A billion trees

There are at least one-third less trees worldwide than at one time. Yet trees have value in producing oxygen, using carbon from the atmosphere (which we in turn use for fuel and timber, among other purposes), and providing many other uses such as for medicines, food, and even pesticides. To help counter the loss of trees, the United Nations has launched a campaign this year to plant over one billion trees worldwide. They provide some interesting facts on trees, how they directly can help you, and how you can easily help this “Plant for the Planet: Billion Tree Campaign.”

Here are some interesting facts on the value of trees in forests and in landscapes:

*To make up for the loss of trees in just the past decade, we would need to replant 321 million acres. This would entail planting about 14 billion trees every year, for 10 consecutive years. So, while this program sounds like many trees, and is, it is only the beginning of what is needed.

*In one year, an average tree produces enough oxygen for a family of four, for one year.

*One tree will absorb the carbon dioxide from four cars, every year.

*Planting trees remains the cheapest, and most effective, means of drawing excess carbon dioxide from the atmosphere.

*Planting 100 million trees could reduce carbon by an estimated 18 million tons per year, while saving American consumers $4 billion each year on utility bills.

*Shade trees can reduce utility bills for air conditioning by 15 to 50 percent.

*The net cooling effect of a young, healthy tree is equivalent to ten room-size air conditioners operating 20 hours a day.

*In winter, evergreen windbreaks can save up to 25 percent on heating costs.

*Healthy trees can add up to 15 percent to residential property values.

*Studies indicate that trees help create feelings of relaxation and well-being.

There are four priority areas in the Billion Tree Campaign for planting trees: degraded natural forests and wilderness areas, farms and rural landscapes, sustainably managed plantations, and urban environments. To be sustainable and successful, trees chosen for planting should be native and adapted to the climate and soil of a particular site. Mixtures of species should be used to create diversity. This in turn will lessen pests and diseases, and provide a more beneficial habitat for wildlife.

If you have been thinking of planting trees in your landscape, this year would be good to get started. If you haven’t considered this, but have some open space, perhaps you could plant a shade tree, or a row of evergreen trees as a hedge or windbreak, trees to stabilize slopes, or even a small grove of evergreen seedlings. The latter will provide a mini-forest for wildlife as it grows. If you are short on space, why not plant evergreens such as balsam firs that you can thin out as they grow, with use by you or others over the winter holidays. If you don’t have space, check locally to see if you can contribute time or funds to the planting of trees in public spaces such as parks.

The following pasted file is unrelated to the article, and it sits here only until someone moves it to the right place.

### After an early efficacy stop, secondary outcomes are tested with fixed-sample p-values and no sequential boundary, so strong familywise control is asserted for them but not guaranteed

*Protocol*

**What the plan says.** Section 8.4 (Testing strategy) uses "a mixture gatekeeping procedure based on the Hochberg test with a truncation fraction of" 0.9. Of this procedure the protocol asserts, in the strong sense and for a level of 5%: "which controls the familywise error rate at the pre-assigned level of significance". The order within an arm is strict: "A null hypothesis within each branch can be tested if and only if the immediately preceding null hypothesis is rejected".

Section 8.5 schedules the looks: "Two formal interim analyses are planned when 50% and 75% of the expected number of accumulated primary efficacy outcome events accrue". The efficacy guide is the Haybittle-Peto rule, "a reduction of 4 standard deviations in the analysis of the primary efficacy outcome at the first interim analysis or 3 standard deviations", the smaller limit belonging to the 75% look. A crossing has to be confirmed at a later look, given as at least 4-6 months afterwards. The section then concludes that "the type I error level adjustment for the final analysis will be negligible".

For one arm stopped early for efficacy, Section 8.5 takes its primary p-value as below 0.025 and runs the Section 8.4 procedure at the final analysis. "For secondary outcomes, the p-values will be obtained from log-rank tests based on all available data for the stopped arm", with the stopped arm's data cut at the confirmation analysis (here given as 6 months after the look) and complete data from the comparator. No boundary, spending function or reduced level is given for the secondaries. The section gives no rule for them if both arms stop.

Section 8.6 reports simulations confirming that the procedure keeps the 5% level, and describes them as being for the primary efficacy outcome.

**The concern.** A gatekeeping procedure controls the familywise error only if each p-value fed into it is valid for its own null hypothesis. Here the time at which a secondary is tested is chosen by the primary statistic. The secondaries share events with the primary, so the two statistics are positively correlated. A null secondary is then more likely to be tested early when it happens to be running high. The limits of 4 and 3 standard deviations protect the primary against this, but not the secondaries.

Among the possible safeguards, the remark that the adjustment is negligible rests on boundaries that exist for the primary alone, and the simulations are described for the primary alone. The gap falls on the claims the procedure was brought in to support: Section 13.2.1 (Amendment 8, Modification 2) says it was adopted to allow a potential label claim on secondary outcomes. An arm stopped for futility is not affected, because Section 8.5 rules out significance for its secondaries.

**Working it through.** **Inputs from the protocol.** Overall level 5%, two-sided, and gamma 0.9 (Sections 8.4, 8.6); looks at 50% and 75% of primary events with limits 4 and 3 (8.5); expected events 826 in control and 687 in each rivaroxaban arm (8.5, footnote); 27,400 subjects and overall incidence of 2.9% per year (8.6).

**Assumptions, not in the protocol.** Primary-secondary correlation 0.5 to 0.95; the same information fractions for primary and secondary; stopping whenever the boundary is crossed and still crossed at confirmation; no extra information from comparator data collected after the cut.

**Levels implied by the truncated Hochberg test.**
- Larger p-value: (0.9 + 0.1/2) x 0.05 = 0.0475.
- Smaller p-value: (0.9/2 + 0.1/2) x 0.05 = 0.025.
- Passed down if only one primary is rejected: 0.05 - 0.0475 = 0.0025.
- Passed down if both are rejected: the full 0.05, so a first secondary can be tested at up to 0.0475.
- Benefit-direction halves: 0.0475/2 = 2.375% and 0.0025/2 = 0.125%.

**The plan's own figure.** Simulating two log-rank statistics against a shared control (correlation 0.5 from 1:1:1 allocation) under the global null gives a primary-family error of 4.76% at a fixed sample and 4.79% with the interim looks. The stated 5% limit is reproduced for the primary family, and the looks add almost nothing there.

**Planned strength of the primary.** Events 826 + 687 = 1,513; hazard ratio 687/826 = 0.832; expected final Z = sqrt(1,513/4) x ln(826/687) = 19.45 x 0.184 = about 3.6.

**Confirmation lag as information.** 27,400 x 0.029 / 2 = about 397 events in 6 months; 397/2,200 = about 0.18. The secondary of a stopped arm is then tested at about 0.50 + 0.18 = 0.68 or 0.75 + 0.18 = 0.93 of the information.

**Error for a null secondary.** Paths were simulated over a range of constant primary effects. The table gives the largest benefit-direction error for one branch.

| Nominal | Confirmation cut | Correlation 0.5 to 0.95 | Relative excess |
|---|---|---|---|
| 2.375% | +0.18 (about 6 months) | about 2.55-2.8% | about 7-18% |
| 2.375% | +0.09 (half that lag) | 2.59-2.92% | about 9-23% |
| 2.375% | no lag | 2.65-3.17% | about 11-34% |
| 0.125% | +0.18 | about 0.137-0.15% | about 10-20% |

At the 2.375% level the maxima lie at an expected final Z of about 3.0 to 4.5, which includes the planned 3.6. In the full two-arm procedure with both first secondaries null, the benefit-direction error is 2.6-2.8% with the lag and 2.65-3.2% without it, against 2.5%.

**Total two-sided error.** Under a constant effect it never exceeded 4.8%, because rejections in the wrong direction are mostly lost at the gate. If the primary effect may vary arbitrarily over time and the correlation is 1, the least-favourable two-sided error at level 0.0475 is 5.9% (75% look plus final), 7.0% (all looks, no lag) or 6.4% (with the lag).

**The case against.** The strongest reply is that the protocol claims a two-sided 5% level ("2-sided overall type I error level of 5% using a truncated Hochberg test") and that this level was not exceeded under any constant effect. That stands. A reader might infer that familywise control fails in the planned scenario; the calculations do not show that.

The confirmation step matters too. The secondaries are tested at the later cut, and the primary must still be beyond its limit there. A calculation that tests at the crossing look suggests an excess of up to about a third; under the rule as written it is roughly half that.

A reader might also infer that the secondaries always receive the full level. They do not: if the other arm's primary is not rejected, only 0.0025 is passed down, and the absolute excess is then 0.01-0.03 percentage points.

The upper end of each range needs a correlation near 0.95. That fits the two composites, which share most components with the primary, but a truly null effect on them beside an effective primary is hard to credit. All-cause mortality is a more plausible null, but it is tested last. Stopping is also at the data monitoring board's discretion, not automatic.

The idea for this campaign came from Professor Wangari Maathai, founder of Kenya’s Green Belt Movement, and the 2004 winner of the Nobel Peace prize. When she was told that a corporate group in the United States was planning to plant a million trees, she responded “That’s great, but what we really need is to plant a billion trees.” As of spring 2007, over 830 million trees already have been pledged to be planted.

If you are planning to plant trees, even a single tree, this year, you too can enter your pledge on the United Nations Environment Program website in a few short minutes. You then can return and add when they were planted. This site has information on the history of this program, how trees are vital worldwide, why the numbers are declining, how to plant trees, and much more.

Make sure when choosing trees to know what climate and soils they require, or ask local nursery professionals. These professionals, arborists, local foresters, and extension agencies can provide help on choosing, proper planting, and subsequent care to make sure your trees survive and thrive for many years.

Dr. Leonard Perry is Extension Professor, Department of Plant and Soil Science at the University of Vermont. Visit his website at http://www.uvm.edu/~pass/perry/index.html